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Re: Swappiness and Virtual Memory Management



On Wed, 2005-04-27 at 22:40 -0400, Peter Arremann wrote:
> On Wednesday 27 April 2005 22:31, Ow Mun Heng wrote:
> > I've got a question regarding VM management in Linux.
> >
> > I've got 512MB of RAM on my laptop and at times it can still be slow esp
> > when the RAM is used up and starts accessing the swap.
> >
> > Setting swappiness to 10 doesn't really make a difference at all.
> >
> > However, (what I've heard) users of FreeBSD has attested that hitting
> > swap on those BSD system does not make any noticeable effect on their
> > system. Even when there's up to like 700MB of swap in use.
> >
> > On Linux, it seems that the opposite is true, when we hit swap, and then
> > the disk starts to thrash violently and I get slow load-up of programs
> > and even switching between virtual Desktops can be a real pain.
> >

> I do some work where I can't ever get enough ram - My current system is about 
> 14GB in swap and I don't feel any real issue with that... 

Wow..

> 
> It mostly depends on your workload. If you run a lot of server tasks you 
> notice paging less then if you run interactive stuff. Worst is, if you try to 
> work with a huge picture in gimp - a few meg in swap can already drag you 
> down consierably... 
> 
> Also, you're running a laptop - laptop drives are horribly slow. We did the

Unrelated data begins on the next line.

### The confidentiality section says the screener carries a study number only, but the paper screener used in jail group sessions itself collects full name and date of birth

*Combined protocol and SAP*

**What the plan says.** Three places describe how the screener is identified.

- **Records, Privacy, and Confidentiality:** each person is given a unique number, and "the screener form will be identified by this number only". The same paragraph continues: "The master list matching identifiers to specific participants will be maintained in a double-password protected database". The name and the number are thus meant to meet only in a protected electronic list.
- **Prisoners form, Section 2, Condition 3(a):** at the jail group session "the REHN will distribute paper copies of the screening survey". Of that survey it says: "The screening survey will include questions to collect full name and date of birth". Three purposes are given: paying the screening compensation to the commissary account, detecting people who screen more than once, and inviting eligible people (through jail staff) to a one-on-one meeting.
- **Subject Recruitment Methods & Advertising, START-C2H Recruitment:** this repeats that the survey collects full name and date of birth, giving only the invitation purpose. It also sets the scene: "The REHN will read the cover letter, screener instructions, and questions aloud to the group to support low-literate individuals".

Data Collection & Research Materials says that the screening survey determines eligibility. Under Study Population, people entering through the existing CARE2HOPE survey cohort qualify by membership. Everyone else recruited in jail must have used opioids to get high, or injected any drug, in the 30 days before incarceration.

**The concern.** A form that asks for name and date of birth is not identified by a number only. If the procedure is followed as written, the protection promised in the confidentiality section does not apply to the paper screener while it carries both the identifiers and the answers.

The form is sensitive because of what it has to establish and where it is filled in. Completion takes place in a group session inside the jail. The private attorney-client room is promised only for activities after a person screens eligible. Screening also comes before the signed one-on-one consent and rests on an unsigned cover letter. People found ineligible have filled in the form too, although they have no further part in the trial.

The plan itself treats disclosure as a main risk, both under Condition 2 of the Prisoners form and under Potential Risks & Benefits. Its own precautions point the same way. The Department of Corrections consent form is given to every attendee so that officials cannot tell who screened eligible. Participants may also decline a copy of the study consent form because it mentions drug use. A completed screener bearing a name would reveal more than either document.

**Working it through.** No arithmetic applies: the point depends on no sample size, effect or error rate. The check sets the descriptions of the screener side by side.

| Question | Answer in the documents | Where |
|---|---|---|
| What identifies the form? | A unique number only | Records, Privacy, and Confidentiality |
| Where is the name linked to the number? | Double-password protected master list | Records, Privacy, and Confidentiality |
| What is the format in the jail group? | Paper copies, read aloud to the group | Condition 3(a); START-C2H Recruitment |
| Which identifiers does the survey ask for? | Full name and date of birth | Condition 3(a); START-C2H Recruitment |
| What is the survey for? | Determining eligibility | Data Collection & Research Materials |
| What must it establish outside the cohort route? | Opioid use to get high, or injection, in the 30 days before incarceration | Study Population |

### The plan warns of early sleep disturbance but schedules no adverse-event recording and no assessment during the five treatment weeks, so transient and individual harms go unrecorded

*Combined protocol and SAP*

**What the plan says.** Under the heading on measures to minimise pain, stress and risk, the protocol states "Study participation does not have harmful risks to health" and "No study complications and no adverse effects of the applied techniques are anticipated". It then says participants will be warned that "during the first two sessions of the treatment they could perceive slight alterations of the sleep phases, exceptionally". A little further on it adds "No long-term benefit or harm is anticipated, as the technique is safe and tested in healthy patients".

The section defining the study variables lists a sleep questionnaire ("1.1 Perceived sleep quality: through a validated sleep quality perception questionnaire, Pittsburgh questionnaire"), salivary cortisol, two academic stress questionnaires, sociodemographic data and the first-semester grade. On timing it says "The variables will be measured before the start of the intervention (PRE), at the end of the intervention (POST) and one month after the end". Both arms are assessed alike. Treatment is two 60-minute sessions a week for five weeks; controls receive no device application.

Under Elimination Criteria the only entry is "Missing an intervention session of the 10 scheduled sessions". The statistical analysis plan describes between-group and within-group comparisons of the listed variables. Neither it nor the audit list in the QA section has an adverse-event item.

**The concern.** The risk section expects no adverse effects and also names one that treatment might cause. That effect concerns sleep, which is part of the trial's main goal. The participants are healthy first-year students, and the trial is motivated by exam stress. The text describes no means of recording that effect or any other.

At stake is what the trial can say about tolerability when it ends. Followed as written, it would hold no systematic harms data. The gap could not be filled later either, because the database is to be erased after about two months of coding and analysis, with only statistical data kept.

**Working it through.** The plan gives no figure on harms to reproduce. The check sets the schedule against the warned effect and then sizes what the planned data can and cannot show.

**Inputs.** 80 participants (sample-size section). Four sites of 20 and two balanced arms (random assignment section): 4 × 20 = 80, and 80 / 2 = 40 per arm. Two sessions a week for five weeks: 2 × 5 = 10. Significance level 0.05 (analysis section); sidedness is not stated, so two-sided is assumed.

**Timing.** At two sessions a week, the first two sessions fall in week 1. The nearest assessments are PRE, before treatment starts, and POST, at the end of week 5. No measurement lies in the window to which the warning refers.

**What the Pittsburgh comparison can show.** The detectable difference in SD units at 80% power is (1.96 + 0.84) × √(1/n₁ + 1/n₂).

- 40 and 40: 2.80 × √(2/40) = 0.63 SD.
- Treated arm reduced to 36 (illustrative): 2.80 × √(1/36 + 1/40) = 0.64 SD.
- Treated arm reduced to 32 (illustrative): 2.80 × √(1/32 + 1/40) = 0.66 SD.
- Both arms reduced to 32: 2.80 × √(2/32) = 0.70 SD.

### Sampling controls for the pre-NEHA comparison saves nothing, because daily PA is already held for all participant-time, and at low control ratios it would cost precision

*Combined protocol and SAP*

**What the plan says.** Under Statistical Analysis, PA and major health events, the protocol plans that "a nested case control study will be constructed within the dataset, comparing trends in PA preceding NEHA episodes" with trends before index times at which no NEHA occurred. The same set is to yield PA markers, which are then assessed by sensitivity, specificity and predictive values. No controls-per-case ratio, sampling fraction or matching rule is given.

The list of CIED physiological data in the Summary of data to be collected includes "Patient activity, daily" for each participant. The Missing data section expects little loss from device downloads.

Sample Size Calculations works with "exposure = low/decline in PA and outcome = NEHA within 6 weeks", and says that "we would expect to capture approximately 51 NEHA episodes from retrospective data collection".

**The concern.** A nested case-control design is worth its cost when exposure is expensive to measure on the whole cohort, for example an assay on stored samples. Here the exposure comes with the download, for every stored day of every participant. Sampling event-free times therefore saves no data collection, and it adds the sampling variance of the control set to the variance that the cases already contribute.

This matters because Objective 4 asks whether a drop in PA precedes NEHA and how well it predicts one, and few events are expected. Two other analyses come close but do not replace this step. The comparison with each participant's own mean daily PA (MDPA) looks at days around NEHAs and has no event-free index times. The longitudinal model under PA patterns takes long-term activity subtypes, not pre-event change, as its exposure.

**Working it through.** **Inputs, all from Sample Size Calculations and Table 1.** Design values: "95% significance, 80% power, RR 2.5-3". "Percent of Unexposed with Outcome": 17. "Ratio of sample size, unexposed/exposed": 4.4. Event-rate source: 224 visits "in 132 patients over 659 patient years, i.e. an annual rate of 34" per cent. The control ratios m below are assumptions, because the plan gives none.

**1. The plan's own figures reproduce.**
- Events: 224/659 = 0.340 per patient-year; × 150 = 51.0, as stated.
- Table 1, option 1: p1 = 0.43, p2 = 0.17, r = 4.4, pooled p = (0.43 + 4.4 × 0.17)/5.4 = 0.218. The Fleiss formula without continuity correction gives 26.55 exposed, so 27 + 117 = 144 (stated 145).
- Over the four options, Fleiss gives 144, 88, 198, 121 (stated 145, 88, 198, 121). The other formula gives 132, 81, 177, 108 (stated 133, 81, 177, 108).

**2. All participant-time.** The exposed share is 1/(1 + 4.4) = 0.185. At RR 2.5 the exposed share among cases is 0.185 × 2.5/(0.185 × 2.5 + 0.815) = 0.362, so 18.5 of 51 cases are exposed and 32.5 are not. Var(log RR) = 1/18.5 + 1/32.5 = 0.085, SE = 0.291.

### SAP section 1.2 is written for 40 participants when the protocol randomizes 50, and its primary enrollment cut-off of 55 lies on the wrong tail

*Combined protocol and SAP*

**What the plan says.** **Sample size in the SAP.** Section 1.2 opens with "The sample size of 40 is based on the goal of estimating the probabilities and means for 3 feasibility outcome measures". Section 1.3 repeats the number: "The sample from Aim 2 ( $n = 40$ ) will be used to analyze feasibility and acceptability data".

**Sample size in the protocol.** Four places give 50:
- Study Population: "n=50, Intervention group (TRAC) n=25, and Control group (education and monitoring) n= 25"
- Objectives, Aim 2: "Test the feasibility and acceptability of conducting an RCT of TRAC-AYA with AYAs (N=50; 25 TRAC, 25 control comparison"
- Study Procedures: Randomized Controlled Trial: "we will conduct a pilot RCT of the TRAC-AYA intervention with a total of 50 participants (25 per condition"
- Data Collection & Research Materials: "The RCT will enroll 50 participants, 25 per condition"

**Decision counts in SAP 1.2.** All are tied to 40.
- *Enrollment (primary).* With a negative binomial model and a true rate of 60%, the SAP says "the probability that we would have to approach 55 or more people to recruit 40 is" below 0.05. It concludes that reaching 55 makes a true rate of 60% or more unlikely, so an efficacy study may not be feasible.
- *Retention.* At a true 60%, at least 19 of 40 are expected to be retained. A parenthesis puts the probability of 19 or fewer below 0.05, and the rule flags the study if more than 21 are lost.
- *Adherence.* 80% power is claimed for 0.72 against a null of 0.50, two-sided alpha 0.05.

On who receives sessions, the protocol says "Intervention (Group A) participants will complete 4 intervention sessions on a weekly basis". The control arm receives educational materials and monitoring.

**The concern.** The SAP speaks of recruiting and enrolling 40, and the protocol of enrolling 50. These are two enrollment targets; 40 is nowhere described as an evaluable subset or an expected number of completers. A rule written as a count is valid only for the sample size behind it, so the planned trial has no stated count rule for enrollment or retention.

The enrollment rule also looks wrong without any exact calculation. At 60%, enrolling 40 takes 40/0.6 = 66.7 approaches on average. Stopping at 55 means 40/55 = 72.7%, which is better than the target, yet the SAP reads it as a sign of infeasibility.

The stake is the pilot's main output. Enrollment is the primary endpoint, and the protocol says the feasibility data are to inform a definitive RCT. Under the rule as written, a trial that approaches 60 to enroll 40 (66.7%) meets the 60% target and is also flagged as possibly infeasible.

> same work on desktops and laptops - both with 2GB ram, 3.2GHz desktop P4 and 
> otherwise also almost the same - difference was the disk... our ram usage was 
> about 2.5GB and the resulting performance panelty was about 40%... 

Yes.. this is on a laptop with a 5400rpm drive. Though I know that it is
an issue, the friend running on FreeBSD on a thinkpad X40 doesn't see
this issue when getting > 700MB in swap. If I hit like 200MB in swap,
I'm already thrashing. Moving from Evo to Firefox is a wait as it swaps
in/out.

> Other than that, yes FreeBSD I can agree acts a little nicer when it comes to 
> swapping - but in all honesty, the difference is so little that you really 
> have to test the system and create the swapping on purpose and then time the 
> apps to notice any difference. 

How much that is true I can't tell but what I do know is the difference
is noticeable in the sense of the word. It just feels slower on Linux
rather than on BSD.

I've seen one other poster that mentioned it's cause linux pushes around
4k for every read of the swap and thus makes things slower.

How much that is true, again, I don't really know

> 
> Peter.
> 

-- 
Ow Mun Heng
Gentoo/Linux on DELL D600 1.4Ghz 
98% Microsoft(tm) Free!! 
Neuromancer 11:03:06 up 2 days, 1:43, 6 users, load average: 0.34, 0.52,
0.52 



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